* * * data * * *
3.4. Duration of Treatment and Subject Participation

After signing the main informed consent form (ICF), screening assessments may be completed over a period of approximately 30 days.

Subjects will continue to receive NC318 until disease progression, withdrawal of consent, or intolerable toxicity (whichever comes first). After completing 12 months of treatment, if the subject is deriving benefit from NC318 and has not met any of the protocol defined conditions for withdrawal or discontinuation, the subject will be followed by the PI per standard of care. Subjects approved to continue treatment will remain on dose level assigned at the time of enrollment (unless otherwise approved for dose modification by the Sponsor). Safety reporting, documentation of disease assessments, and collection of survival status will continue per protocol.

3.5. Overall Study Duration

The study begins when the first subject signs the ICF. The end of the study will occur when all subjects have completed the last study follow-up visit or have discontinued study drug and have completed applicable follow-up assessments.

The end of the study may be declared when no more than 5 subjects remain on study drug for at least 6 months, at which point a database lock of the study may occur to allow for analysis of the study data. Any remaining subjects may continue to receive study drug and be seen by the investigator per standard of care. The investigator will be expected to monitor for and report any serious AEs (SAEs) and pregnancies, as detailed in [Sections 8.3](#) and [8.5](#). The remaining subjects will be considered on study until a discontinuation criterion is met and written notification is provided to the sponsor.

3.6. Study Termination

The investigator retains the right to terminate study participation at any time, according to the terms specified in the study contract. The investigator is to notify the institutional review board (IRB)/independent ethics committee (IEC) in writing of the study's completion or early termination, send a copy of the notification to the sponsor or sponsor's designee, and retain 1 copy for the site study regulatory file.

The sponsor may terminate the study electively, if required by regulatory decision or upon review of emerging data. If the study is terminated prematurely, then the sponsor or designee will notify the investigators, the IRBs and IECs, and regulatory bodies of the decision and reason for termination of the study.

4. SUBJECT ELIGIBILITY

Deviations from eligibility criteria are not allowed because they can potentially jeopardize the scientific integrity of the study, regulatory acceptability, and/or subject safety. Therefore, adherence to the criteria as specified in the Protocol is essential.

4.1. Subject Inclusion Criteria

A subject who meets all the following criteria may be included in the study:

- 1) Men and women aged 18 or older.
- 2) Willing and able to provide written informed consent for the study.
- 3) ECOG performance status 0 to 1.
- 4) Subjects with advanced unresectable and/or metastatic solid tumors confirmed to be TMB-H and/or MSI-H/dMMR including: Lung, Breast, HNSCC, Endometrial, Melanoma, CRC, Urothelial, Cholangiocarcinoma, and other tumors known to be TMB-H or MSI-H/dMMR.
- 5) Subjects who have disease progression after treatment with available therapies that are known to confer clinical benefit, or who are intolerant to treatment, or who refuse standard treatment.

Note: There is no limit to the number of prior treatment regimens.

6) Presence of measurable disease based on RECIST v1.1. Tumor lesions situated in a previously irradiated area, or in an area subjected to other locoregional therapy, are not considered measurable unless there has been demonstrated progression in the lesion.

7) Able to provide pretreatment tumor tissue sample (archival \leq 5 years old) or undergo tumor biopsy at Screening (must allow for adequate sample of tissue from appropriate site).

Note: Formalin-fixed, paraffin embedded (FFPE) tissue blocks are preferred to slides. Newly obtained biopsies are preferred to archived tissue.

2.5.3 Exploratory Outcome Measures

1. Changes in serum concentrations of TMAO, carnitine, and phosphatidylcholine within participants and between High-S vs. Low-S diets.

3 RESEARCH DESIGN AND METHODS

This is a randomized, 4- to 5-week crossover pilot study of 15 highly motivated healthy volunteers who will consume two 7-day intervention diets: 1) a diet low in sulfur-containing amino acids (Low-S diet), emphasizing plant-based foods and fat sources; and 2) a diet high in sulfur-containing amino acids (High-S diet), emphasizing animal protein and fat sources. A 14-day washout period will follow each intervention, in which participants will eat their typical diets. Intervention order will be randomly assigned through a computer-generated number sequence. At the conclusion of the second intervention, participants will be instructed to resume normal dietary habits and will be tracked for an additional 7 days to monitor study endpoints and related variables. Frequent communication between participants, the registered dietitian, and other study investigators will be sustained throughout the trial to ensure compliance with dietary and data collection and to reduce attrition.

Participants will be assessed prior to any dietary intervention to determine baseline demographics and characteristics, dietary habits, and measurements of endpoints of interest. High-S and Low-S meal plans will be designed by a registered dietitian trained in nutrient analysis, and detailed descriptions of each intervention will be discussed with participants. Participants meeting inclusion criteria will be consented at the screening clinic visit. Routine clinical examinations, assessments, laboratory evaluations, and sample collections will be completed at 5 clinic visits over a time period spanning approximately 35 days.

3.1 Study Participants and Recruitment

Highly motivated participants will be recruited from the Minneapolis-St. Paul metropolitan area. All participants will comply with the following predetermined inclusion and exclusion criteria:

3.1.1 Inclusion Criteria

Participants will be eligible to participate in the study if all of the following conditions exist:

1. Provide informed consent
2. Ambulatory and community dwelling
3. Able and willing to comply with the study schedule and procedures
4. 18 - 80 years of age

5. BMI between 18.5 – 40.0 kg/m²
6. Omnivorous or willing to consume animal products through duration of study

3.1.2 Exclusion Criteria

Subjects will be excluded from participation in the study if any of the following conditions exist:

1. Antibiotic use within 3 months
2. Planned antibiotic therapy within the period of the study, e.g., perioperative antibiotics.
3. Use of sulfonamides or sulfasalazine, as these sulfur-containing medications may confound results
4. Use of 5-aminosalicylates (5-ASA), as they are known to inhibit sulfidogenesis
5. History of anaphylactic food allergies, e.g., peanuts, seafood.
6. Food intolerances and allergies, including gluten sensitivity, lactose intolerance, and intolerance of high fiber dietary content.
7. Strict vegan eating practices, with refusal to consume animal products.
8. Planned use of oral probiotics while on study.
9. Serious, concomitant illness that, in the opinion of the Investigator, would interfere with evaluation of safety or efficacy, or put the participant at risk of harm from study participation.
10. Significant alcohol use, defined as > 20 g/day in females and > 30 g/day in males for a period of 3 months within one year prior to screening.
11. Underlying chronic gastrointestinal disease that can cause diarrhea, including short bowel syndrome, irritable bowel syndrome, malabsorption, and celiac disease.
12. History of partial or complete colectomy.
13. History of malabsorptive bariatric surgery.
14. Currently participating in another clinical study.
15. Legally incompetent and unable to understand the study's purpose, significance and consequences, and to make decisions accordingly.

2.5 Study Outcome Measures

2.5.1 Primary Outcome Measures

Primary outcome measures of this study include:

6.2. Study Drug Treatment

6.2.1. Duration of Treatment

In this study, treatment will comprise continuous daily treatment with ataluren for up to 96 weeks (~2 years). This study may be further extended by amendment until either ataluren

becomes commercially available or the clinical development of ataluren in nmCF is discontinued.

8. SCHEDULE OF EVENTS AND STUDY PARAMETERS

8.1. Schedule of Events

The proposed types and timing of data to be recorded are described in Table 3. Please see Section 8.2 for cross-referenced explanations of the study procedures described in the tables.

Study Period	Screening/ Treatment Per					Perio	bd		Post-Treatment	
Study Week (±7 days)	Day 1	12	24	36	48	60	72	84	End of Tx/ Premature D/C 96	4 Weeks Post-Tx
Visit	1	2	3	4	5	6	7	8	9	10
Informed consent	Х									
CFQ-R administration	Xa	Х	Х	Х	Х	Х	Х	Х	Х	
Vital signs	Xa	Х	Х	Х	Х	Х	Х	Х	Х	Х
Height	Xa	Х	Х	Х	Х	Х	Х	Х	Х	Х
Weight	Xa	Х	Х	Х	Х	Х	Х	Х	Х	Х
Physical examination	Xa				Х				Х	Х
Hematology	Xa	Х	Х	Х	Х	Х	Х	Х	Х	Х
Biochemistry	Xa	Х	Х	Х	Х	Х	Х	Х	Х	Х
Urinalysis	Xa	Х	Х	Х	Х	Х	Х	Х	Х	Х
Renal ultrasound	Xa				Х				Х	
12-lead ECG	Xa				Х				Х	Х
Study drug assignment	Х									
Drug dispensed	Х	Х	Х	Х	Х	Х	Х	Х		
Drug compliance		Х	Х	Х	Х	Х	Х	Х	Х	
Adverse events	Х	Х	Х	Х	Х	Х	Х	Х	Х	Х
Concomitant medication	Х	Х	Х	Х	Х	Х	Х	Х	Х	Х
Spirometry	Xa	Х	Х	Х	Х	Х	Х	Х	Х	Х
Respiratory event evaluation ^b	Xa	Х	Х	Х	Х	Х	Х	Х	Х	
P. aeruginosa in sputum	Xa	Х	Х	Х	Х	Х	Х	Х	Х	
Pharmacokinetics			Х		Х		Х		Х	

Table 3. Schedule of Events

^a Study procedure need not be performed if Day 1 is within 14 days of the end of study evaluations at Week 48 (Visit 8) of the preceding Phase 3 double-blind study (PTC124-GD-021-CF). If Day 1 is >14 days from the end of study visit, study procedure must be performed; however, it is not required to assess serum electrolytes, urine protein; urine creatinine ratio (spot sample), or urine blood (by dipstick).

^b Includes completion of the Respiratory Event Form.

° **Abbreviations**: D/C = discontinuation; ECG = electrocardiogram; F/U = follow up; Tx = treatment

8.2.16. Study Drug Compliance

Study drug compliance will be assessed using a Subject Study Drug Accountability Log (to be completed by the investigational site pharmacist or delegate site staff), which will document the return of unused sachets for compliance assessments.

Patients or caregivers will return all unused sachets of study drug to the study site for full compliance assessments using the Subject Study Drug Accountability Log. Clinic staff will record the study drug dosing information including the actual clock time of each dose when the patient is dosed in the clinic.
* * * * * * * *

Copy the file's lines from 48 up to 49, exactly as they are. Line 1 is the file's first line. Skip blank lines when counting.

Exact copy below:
9. Serious, concomitant illness that, in the opinion of the Investigator, would interfere with evaluation of safety or efficacy, or put the participant at risk of harm from study participation.
10. Significant alcohol use, defined as > 20 g/day in females and > 30 g/day in males for a period of 3 months within one year prior to screening.